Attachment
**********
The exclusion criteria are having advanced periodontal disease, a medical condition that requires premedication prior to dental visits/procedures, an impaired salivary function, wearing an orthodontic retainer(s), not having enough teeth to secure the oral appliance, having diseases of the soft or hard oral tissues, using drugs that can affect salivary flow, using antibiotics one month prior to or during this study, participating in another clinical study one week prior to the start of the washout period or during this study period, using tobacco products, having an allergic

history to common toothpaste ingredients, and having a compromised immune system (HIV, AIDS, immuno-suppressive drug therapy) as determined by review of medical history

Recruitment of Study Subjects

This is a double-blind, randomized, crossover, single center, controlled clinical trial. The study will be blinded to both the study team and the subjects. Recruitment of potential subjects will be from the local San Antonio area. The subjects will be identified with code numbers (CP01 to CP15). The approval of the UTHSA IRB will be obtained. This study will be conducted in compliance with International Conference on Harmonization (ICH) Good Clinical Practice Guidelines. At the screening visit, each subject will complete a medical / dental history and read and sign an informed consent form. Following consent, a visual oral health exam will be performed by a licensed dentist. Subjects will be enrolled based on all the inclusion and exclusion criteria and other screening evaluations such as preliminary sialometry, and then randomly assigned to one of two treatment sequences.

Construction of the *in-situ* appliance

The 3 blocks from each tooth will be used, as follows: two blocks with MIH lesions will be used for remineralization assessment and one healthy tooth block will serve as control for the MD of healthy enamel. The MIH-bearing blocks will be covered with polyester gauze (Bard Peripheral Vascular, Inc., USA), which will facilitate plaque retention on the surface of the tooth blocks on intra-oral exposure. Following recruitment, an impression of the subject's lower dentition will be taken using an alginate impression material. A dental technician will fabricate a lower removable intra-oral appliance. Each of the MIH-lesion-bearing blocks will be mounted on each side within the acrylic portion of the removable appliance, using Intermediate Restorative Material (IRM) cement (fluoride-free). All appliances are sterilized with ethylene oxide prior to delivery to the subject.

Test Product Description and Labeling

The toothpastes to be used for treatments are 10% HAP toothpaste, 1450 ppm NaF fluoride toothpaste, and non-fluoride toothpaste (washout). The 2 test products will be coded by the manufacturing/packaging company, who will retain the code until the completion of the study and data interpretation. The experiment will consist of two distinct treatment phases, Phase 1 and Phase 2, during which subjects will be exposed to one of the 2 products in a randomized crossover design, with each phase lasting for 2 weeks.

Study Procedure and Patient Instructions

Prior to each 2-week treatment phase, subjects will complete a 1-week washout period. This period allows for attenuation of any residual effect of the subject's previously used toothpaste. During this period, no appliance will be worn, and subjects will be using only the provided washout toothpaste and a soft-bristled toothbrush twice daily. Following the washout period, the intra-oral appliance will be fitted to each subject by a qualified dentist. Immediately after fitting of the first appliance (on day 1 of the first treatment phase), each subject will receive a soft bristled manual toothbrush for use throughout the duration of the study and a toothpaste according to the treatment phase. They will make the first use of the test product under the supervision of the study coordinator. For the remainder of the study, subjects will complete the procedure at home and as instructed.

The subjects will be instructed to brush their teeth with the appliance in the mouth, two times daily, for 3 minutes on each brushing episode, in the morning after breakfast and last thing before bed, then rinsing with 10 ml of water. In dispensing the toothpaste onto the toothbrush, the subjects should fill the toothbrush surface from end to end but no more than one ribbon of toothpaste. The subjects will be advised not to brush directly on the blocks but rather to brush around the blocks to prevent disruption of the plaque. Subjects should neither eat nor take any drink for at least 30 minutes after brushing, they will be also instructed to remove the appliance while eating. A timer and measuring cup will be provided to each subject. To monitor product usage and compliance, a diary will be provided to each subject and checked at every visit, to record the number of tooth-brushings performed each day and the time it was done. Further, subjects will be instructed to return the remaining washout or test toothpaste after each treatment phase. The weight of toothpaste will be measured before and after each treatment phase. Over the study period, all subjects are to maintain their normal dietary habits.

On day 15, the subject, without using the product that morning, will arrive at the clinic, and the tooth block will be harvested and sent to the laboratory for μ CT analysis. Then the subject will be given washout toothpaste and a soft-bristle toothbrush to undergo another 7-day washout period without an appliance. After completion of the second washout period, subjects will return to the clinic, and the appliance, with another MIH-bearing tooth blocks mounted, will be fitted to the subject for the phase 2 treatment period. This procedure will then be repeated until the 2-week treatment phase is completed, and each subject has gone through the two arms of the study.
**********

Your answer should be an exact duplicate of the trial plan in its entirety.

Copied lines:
The exclusion criteria are having advanced periodontal disease, a medical condition that requires premedication prior to dental visits/procedures, an impaired salivary function, wearing an orthodontic retainer(s), not having enough teeth to secure the oral appliance, having diseases of the soft or hard oral tissues, using drugs that can affect salivary flow, using antibiotics one month prior to or during this study, participating in another clinical study one week prior to the start of the washout period or during this study period, using tobacco products, having an allergic

history to common toothpaste ingredients, and having a compromised immune system (HIV, AIDS, immuno-suppressive drug therapy) as determined by review of medical history

Recruitment of Study Subjects

This is a double-blind, randomized, crossover, single center, controlled clinical trial. The study will be blinded to both the study team and the subjects. Recruitment of potential subjects will be from the local San Antonio area. The subjects will be identified with code numbers (CP01 to CP15). The approval of the UTHSA IRB will be obtained. This study will be conducted in compliance with International Conference on Harmonization (ICH) Good Clinical Practice Guidelines. At the screening visit, each subject will complete a medical / dental history and read and sign an informed consent form. Following consent, a visual oral health exam will be performed by a licensed dentist. Subjects will be enrolled based on all the inclusion and exclusion criteria and other screening evaluations such as preliminary sialometry, and then randomly assigned to one of two treatment sequences.

Construction of the *in-situ* appliance

The 3 blocks from each tooth will be used, as follows: two blocks with MIH lesions will be used for remineralization assessment and one healthy tooth block will serve as control for the MD of healthy enamel. The MIH-bearing blocks will be covered with polyester gauze (Bard Peripheral Vascular, Inc., USA), which will facilitate plaque retention on the surface of the tooth blocks on intra-oral exposure. Following recruitment, an impression of the subject's lower dentition will be taken using an alginate impression material. A dental technician will fabricate a lower removable intra-oral appliance. Each of the MIH-lesion-bearing blocks will be mounted on each side within the acrylic portion of the removable appliance, using Intermediate Restorative Material (IRM) cement (fluoride-free). All appliances are sterilized with ethylene oxide prior to delivery to the subject.

Test Product Description and Labeling

The toothpastes to be used for treatments are 10% HAP toothpaste, 1450 ppm NaF fluoride toothpaste, and non-fluoride toothpaste (washout). The 2 test products will be coded by the manufacturing/packaging company, who will retain the code until the completion of the study and data interpretation. The experiment will consist of two distinct treatment phases, Phase 1 and Phase 2, during which subjects will be exposed to one of the 2 products in a randomized crossover design, with each phase lasting for 2 weeks.

Study Procedure and Patient Instructions

Prior to each 2-week treatment phase, subjects will complete a 1-week washout period. This period allows for attenuation of any residual effect of the subject's previously used toothpaste. During this period, no appliance will be worn, and subjects will be using only the provided washout toothpaste and a soft-bristled toothbrush twice daily. Following the washout period, the intra-oral appliance will be fitted to each subject by a qualified dentist. Immediately after fitting of the first appliance (on day 1 of the first treatment phase), each subject will receive a soft bristled manual toothbrush for use throughout the duration of the study and a toothpaste according to the treatment phase. They will make the first use of the test product under the supervision of the study coordinator. For the remainder of the study, subjects will complete the procedure at home and as instructed.

The subjects will be instructed to brush their teeth with the appliance in the mouth, two times daily, for 3 minutes on each brushing episode, in the morning after breakfast and last thing before bed, then rinsing with 10 ml of water. In dispensing the toothpaste onto the toothbrush, the subjects should fill the toothbrush surface from end to end but no more than one ribbon of toothpaste. The subjects will be advised not to brush directly on the blocks but rather to brush around the blocks to prevent disruption of the plaque. Subjects should neither eat nor take any drink for at least 30 minutes after brushing, they will be also instructed to remove the appliance while eating. A timer and measuring cup will be provided to each subject. To monitor product usage and compliance, a diary will be provided to each subject and checked at every visit, to record the number of tooth-brushings performed each day and the time it was done. Further, subjects will be instructed to return the remaining washout or test toothpaste after each treatment phase. The weight of toothpaste will be measured before and after each treatment phase. Over the study period, all subjects are to maintain their normal dietary habits.

On day 15, the subject, without using the product that morning, will arrive at the clinic, and the tooth block will be harvested and sent to the laboratory for μ CT analysis. Then the subject will be given washout toothpaste and a soft-bristle toothbrush to undergo another 7-day washout period without an appliance. After completion of the second washout period, subjects will return to the clinic, and the appliance, with another MIH-bearing tooth blocks mounted, will be fitted to the subject for the phase 2 treatment period. This procedure will then be repeated until the 2-week treatment phase is completed, and each subject has gone through the two arms of the study.